MSP Airport Police Department launches campaign to raise awareness of human trafficking
If you’re traveling in and out of Minneapolis-St. Paul International Airport anytime soon, you may notice more signs that focus on human trafficking.
It’s part of a new campaign from the MSP Airport Police Department.
“It’s happening more than we know it is and that’s always going to be the case,” said Detective Anne Katchmark, with MSP Airport Police.
Backed by federal data, MSP International Airport estimates that 50 passengers a month are there against their will.
“Trafficking is when someone manipulates or controls another person,” Katchmark said. “It could be sex, or labor for another person’s benefit.”
That’s why Katchmark and MSP Airport Police launched a new campaign to make travelers aware of what’s going on.
“The airport police department has a really unique opportunity to identify and disrupt the human trafficking that’s happening here,” Katchmark said.
Part of the campaign means you’ll see more signs in places like terminals, trams and bathrooms. But the goal runs much deeper.
“It’s important for passengers to be able to recognize certain signs or remember ‘Hey this is something I should be looking out for,'” Katchmark said.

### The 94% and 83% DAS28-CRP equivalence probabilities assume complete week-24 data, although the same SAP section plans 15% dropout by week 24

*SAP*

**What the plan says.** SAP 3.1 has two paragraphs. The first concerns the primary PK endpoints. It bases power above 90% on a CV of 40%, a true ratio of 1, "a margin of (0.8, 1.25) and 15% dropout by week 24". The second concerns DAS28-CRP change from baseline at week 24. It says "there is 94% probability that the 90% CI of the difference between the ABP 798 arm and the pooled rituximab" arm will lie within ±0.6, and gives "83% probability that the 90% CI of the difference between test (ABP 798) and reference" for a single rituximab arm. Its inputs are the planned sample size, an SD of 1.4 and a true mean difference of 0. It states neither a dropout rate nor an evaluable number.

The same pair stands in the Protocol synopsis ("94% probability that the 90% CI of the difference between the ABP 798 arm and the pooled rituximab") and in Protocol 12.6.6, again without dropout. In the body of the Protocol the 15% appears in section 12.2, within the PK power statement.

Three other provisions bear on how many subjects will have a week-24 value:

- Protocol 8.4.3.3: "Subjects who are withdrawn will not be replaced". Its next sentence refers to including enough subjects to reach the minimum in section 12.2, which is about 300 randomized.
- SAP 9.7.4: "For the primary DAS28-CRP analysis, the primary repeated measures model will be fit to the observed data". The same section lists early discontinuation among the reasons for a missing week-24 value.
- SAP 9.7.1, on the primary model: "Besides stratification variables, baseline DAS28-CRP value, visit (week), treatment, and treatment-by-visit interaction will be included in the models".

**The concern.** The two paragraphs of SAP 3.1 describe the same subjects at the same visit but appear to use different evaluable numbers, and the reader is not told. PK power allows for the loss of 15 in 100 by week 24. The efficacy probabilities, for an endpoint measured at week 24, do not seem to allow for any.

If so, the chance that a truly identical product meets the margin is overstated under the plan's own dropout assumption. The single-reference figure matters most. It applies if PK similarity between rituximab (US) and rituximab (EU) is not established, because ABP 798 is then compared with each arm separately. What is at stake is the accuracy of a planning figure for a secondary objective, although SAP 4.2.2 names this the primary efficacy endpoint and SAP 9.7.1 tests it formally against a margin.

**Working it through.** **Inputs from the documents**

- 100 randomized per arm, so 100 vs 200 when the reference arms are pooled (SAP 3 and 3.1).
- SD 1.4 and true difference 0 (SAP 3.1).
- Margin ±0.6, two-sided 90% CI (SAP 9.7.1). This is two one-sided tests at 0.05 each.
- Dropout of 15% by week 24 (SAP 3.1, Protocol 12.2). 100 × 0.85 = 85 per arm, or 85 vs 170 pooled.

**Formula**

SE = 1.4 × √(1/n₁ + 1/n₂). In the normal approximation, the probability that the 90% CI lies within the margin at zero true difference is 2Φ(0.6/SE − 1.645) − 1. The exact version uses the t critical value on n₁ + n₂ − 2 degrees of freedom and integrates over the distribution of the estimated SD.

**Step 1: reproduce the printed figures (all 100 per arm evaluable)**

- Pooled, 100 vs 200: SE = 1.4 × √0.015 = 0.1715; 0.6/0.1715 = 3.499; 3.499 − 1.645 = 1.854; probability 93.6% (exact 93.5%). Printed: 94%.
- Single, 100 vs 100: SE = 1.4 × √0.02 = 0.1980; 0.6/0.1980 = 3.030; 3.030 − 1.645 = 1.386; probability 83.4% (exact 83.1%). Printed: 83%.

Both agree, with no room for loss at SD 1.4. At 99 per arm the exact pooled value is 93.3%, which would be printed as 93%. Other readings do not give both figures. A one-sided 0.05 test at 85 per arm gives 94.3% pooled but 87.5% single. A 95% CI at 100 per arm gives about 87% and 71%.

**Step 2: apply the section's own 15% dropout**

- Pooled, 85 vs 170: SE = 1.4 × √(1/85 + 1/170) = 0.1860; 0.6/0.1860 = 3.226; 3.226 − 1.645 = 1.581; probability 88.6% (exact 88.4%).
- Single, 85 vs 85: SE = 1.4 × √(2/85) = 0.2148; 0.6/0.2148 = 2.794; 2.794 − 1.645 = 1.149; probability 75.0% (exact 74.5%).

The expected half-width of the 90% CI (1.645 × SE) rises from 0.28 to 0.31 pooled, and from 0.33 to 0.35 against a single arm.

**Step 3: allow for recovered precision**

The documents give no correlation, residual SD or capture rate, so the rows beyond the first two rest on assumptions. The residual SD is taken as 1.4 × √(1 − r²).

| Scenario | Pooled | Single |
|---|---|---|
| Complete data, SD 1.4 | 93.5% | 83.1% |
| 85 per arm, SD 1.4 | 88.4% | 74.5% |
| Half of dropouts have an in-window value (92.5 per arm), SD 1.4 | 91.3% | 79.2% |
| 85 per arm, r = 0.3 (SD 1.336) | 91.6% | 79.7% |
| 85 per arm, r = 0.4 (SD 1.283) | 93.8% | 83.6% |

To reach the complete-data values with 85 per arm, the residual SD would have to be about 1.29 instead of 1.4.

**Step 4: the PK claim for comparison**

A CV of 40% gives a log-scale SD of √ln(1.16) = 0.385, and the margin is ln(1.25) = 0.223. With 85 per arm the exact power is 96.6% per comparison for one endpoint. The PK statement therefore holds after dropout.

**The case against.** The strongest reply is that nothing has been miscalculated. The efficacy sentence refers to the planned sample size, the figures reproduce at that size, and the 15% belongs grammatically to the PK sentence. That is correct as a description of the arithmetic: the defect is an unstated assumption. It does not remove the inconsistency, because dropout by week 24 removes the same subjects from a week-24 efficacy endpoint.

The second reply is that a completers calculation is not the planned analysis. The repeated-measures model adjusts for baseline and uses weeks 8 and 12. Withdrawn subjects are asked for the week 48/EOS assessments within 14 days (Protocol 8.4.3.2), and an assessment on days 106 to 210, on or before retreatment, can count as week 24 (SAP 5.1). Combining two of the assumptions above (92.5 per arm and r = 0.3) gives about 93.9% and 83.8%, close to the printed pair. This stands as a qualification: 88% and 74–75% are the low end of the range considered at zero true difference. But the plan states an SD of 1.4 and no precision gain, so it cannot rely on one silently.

So what does trafficking look like?
“It looks like a relationship right, but it’s all about control and manipulation,” said Detective Heather Jensen, with the Bloomington Police Department.
Things like carrying very few personal items and not knowing where your final destination is are just a couple of signs that a person might be a trafficking victim.
“A trafficker was holding onto the driver’s license of the person they were trafficking and so that’s a big one,” Jensen said.
Jensen says they work closely with the airport, especially because of all the hotels they have close by.
“We are working in an undercover capacity targeting customers that are trying to buy juveniles for commercial sex,” Jensen said.
It’s largely a hidden crime, but the MSP Police Department wants travelers to know that you can be a part of the solution.
“Noticing that something is a little off and reporting it to us, that’s crucial,” Katchmark said.
To learn more about the campaign or the key signs of trafficking to look for, click here.